Protecting biodiversity in our national parks: proposing a regional communication strategy for the National Park Service



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The mission of the National Park Service is to “preserve unimpaired the natural and cultural resources and values of the national park system for the enjoyment, education, and inspiration of this and future generations. The park service cooperates with partners to extend the benefits of natural and cultural resource conservation and outdoor recreation throughout this country and the world (National Park Service 2019a).” The influx of tourism and lack of funding has left parks struggling to balance tourism with conservation efforts based upon a review of National Park Service budget allocations (The United States Department of the Interior 2019). Conservation management is mandated nationally from the government and parks take this information and apply it within the individual park boundaries and coordinate with their respective state governments (National Park Service 2019a). From communication with the National Park Service concerning biodiversity conservation efforts within the parks, there seems to be no mandated strategy to manage projects regionally. Even though there is communication happening between parks regarding certain research efforts, not all the park staff can easily communicate with staff from other parks. This study examines biodiversity conservation strategies in the Intermountain Region including Glacier, Yellowstone, Grand Teton, Rocky Mountain National Parks, and their partners in addition to national parks in other countries like Canada and Australia. Through qualitative research, including document analysis and interviews, the findings revealed a few key ideas centered around improving graphic communication on the park service website and increasing connection between key stakeholders. The result of the findings is a strategy focused on a regional communication network that connects the National Park Service with donors, partners, researchers, educators, volunteers, and the public through an online portal. The network also provides a way to organize projects by type. Examples of network implementation include a proposed website and an annual report featuring key projects for the National Park Service. The outcome of this research is a report, from an outsider’s perspective, for the National Park Service to consider improving communication efforts between the National Park Service, their partners, and the public. The report is intended to make the parks’ biodiversity conservation efforts more visible in order to protect them, and potentially promote greater financial sponsorship and volunteerism from visitors to better protect the natural environment in an era of budget shortfalls.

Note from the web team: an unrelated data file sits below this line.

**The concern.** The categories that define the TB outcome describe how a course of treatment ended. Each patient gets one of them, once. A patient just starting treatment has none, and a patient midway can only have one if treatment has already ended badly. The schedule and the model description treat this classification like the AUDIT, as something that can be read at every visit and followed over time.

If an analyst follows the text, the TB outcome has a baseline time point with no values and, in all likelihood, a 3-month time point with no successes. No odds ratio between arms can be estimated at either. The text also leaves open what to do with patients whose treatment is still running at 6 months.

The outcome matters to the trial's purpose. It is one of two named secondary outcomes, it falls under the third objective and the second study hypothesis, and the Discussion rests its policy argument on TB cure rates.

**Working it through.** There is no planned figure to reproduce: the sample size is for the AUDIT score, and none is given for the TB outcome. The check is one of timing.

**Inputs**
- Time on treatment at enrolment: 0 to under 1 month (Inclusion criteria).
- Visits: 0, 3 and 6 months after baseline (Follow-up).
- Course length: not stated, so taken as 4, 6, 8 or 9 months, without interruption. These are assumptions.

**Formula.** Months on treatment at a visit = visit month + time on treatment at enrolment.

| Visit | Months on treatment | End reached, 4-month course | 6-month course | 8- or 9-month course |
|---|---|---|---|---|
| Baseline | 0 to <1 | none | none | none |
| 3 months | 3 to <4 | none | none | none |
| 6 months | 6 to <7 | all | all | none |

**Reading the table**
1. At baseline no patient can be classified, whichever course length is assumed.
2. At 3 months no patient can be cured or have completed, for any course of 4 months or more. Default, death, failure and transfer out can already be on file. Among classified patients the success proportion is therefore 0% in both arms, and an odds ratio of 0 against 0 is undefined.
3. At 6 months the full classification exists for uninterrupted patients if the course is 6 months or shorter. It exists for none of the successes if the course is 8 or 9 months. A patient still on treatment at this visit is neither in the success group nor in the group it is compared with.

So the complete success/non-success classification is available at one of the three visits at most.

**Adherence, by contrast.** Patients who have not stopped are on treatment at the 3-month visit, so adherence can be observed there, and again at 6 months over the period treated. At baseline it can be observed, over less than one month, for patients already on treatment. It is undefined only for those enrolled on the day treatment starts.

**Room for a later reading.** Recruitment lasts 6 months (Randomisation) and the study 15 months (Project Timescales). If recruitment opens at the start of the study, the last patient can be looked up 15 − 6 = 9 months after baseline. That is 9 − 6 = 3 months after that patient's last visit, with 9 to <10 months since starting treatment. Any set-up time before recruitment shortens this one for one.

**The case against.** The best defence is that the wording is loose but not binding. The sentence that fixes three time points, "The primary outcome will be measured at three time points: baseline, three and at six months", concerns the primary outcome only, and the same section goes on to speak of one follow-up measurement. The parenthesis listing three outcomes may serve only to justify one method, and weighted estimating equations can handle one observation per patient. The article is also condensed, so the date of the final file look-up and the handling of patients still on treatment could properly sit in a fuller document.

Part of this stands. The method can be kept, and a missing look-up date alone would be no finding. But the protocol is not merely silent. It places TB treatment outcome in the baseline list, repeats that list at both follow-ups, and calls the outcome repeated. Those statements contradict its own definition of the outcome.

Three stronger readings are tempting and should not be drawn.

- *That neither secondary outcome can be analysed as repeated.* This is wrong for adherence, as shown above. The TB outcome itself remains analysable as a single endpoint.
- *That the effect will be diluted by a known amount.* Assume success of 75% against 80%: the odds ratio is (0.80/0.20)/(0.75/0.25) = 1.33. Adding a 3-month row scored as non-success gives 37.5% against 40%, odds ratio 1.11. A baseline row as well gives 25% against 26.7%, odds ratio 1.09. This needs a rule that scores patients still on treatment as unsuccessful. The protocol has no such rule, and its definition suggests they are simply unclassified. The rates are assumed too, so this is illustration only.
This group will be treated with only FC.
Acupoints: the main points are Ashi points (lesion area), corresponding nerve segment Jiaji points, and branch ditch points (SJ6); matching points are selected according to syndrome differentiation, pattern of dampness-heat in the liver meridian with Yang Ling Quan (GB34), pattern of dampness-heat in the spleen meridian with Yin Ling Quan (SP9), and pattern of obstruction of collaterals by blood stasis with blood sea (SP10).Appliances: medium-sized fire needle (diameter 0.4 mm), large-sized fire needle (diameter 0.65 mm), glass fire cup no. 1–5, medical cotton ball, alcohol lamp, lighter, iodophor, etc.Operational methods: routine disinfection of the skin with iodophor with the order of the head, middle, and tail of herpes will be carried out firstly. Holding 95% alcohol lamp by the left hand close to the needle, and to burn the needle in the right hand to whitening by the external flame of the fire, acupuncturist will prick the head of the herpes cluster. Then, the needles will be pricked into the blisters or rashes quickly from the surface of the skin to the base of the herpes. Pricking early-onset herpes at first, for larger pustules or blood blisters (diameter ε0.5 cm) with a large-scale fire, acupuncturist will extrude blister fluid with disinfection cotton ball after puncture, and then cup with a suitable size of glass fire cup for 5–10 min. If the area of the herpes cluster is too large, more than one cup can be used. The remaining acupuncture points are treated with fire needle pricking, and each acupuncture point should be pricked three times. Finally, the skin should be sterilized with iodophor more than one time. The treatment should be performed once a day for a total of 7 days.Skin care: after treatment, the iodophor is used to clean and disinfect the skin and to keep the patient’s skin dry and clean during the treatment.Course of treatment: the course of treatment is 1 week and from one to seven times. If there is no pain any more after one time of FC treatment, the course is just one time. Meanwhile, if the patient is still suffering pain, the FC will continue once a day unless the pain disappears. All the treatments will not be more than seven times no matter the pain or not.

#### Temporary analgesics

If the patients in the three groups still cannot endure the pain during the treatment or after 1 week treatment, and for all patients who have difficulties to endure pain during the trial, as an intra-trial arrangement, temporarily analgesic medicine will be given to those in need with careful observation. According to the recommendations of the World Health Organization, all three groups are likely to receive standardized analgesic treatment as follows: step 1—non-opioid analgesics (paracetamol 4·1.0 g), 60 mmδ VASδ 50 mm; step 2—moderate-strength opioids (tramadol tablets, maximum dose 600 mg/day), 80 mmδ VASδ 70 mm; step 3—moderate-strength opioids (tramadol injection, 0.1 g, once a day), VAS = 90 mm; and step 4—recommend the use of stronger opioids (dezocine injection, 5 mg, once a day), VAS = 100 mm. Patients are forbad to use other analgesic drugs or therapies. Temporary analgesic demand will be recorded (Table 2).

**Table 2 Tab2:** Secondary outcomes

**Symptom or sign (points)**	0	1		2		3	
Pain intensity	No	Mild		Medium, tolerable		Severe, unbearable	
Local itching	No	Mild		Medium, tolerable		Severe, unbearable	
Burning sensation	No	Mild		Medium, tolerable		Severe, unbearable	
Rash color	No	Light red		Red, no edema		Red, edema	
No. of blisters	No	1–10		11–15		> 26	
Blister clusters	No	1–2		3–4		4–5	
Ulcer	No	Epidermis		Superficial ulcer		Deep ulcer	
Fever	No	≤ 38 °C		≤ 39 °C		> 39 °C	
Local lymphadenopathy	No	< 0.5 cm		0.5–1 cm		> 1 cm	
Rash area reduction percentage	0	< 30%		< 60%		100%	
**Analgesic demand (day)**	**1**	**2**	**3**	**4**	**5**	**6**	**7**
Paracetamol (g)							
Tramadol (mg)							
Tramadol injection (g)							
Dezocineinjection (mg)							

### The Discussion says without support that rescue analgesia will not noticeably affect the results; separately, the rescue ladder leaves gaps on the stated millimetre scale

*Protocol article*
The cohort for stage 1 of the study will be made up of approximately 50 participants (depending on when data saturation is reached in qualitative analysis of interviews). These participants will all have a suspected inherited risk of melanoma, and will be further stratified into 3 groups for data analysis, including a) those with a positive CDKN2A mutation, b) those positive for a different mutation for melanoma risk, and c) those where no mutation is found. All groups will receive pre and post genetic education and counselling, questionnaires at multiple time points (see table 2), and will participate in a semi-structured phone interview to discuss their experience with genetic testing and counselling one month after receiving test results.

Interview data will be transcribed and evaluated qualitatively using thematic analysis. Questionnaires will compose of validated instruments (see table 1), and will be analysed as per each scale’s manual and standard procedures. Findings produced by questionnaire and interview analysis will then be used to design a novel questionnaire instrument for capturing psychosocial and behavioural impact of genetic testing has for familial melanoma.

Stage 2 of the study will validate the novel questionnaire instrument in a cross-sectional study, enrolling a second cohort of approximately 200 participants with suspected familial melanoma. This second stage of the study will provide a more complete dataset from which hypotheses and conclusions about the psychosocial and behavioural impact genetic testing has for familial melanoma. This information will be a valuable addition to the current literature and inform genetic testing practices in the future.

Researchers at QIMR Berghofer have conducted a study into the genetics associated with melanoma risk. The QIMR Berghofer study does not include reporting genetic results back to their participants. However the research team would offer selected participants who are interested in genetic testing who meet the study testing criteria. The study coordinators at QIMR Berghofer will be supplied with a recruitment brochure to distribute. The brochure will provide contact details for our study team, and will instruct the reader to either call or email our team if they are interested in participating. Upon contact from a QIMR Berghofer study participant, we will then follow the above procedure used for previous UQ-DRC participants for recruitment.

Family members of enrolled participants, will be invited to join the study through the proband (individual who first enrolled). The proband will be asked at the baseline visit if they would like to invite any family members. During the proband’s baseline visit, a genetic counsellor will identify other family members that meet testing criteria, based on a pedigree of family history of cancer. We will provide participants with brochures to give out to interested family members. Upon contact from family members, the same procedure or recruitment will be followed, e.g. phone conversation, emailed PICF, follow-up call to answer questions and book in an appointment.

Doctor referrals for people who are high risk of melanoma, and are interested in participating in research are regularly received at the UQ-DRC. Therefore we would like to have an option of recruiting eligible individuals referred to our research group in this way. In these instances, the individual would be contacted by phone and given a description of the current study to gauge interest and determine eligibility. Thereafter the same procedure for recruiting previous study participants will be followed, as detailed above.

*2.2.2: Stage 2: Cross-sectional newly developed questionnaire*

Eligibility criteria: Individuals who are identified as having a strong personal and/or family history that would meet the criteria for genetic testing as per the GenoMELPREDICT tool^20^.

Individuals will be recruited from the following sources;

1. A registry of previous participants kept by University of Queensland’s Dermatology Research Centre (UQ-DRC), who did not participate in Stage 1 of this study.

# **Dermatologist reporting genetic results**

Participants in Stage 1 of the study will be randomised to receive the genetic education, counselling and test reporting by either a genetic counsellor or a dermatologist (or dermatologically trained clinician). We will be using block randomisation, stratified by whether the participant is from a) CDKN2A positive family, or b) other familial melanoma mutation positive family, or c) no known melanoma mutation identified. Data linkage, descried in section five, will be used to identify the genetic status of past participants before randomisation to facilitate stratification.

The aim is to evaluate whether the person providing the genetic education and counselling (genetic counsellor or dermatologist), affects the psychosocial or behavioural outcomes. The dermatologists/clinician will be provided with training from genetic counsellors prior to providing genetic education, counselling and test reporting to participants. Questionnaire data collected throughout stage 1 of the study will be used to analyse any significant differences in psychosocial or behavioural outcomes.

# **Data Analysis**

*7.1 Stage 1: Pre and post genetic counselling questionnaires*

National Park Service, Intermountain Region, Biodiversity conservation, Communication network

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Master of Landscape Architecture


Department of Landscape Architecture/Regional and Community Planning

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Howard D. Hahn